The list of companies opposing President Trump’s discriminatory Muslim travel ban has grown. Yesterday, 31 companies added their names to an amicus brief opposing the ban, claiming that it hurts business. The total is now 127 companies, but there’s still one high profile tech company that hasn’t spoken out: IBM.
President of the United States Donald Trump talks with IBM CEO Ginny Rometty as Jared Kushner looks on during a meeting on 3 February 2017 (AP Photo/Evan Vucci)
The new companies that have signed on to the brief include tech companies like Slack, HP, Adobe, TripAdvisor, Pandora and Evernote. Both Tesla and SpaceX, founded by Trump adviser Elon Musk, have finally added their names to the document. But IBM is still oddly silent.
Tesla and SpaceX were notable omissions from the first amicus brief, since Musk has publicly objected to the ban. Musk claimed that as an adviser on the US president’s business council he would be able to get concessions from the Trump regime. No such thing has happened yet.
“As soon we saw the brief this morning, we insisted on being added,” a Tesla spokesperson told Gizmodo over email. Which may not be altogether disingenuous. There’s a growing movement inside companies to resist Trump’s discriminatory policies, but that movement has been led by employees, not from CEOs.
IBM is one company that has seen tremendous pressure from the inside, according to knowledgeable sources. Last week, IBM issued a toothless statement about the ban using very generalised and flowery language. IBM CEO Gini Rometty currently sits on Trump’s business advisory council and clearly doesn’t want to make waves.
IBM employees have launched a petition to put pressure on the CEO, but many are sceptical that they will see anything but capitulation to the Trump regime from Rometty.
“Since November 16, when Ginni Rometty first published her open letter to Trump, thousands of IBMers have been organising and clamoring for a different approach that respects the company’s purported values of diversity, inclusion, and ethical business conduct,” one source from inside IBM tells me.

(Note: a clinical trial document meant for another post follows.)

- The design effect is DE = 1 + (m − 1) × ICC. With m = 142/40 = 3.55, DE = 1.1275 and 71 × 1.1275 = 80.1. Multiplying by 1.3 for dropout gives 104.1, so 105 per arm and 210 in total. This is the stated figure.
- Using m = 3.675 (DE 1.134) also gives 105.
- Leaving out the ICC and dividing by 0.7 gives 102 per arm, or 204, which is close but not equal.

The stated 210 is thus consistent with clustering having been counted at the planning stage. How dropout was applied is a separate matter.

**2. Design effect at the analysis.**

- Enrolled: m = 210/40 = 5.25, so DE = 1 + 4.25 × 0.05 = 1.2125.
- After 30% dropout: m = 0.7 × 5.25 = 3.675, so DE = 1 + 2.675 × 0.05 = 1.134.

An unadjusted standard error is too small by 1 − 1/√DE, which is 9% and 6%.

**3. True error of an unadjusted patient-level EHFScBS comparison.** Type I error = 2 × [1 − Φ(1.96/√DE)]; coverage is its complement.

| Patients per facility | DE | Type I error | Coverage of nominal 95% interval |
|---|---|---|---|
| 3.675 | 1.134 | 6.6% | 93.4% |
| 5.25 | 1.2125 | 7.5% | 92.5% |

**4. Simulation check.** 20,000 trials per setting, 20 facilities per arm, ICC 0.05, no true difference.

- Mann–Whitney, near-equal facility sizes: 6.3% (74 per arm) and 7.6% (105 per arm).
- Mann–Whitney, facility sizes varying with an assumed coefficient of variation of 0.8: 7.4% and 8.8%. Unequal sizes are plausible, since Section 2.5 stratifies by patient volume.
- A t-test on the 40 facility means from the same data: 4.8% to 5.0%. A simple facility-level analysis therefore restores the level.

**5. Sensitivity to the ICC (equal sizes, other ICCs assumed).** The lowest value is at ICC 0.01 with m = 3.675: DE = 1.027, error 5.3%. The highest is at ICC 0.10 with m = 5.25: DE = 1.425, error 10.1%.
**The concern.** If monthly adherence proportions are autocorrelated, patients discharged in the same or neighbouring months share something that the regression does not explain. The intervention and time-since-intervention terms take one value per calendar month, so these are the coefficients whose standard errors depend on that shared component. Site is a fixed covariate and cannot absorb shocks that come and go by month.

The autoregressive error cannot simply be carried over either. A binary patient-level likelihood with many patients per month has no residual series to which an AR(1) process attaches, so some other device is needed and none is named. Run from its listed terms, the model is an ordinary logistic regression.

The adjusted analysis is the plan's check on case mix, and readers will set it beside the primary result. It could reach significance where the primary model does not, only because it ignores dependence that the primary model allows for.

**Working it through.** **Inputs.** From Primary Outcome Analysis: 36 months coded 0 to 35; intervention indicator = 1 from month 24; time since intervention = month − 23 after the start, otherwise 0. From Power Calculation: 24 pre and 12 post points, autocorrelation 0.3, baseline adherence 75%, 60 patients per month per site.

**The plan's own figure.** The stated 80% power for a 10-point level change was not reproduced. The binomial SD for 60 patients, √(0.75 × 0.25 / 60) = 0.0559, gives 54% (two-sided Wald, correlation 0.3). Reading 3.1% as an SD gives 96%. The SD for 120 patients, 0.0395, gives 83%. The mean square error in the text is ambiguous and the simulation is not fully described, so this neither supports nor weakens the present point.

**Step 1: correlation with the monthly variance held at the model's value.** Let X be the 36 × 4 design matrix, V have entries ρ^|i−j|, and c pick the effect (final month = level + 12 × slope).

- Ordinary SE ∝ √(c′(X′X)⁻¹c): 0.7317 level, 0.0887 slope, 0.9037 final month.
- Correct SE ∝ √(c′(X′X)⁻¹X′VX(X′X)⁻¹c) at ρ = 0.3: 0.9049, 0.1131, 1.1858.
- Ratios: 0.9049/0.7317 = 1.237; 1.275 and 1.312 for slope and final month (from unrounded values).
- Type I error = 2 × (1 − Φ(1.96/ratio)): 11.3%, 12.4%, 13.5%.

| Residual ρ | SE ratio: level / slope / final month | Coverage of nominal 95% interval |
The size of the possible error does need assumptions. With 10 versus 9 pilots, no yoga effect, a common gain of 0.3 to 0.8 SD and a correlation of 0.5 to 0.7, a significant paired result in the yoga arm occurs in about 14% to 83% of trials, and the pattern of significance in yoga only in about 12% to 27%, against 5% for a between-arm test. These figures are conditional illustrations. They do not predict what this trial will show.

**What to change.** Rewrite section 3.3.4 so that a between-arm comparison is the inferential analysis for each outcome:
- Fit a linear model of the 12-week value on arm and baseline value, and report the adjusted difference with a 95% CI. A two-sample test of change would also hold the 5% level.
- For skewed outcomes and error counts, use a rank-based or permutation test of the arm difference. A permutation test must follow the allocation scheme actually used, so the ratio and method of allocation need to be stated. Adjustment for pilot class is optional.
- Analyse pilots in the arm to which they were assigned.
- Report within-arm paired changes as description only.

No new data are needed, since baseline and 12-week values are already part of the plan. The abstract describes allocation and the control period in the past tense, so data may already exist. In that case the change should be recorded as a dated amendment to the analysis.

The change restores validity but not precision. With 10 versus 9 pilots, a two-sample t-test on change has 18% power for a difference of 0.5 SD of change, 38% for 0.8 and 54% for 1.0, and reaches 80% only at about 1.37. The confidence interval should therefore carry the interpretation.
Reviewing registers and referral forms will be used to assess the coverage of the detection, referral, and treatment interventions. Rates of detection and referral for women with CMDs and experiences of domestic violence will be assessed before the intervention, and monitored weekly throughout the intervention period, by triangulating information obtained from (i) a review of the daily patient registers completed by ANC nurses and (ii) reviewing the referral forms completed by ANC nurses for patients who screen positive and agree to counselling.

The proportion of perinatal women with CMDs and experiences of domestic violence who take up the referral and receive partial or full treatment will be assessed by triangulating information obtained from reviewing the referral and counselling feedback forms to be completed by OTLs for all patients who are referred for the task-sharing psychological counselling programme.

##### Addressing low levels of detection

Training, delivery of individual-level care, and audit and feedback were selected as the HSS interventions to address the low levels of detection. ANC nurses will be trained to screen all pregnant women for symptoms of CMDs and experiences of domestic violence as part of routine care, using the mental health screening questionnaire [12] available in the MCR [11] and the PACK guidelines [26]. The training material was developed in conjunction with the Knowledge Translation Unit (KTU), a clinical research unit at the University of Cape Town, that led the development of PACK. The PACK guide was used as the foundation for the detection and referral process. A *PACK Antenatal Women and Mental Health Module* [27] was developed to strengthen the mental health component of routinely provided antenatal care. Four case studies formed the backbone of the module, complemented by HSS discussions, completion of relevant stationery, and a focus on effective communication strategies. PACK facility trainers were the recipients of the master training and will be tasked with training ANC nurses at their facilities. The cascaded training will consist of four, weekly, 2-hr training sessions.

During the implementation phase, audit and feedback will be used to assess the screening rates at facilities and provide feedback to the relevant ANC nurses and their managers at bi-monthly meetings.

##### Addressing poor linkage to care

“There are employee petitions that have gone ignored. People have openly quit because of [Rometty’s] stance on Trump. People have quit without jobs,” another source with knowledge of the inner workings of IBM told Gizmodo.
Far from softening his stance on the ban in recent days, Trump has doubled down, saying that his ban on refugees and travellers from seven predominantly Muslim countries must be enforced to protect against terrorism. Trump went so far as to say that if any acts of terrorism happened on his watch, it would be the fault of the courts.
Many have pointed out that the seven countries named in the ban have not perpetrated terror attacks on US soil, while the predominantly Muslim countries that are excluded from the ban are nations where President Trump has significant business interests.
The next shoe to drop, according to IBM employees? The so-called Muslim registry — something that wouldn’t need to be a “registry” in any sense of the word to actually track the movements and opinions of any number of Americans and foreign visitors based on religion.
“Here’s the problem: If you go back through your history books they have actually been one of the most progressive companies,” one high level source with knowledge of IBM’s internal strife tells me. The source notes progressive stances on LGBT issues long before many tech companies stood up for them.
“But IBM was one of the first companies to congratulate Trump [winning the US presidency],” they said. “The fight over digital privacy is coming.”
Big data has made it incredibly easy to track people based upon any kinds of specifications you like. And it doesn’t take much to see how the kinds of powerful computing that IBM specialises in would be useful for a surveillance state under President Trump.
Rometty received a $US4.95 million ($6.4 million) bonus this week, her largest since she became CEO in 2012, for helping the company’s shares rise 21 per cent since last year.
IBM sent Gizmodo a noncommittal statement:
IBM’s CEO conveyed the company’s views directly to the President and the Secretary of Homeland Security in person on Friday, including suggestions for how technology can help to promote both national security and lawful immigration
You can see the list of companies that have been added to the brief below, and the original 96 companies here. As I noted yesterday, the original list was 96 companies, not 97 as reported by so many mainstream outlets. One company was counted twice, and the new brief mentions that.
- Adobe Systems Incorporated
- Affirm, Inc.
- Brocade Communications Systems
- Casper Sleep
- EquityZen Inc.
- Handy Technologies
- Linden Lab
- Managed By Q
- New Relic
- Pandora Media
- Planet Labs
- RPX Corporation
- Shift Technologies
- Slack Technologies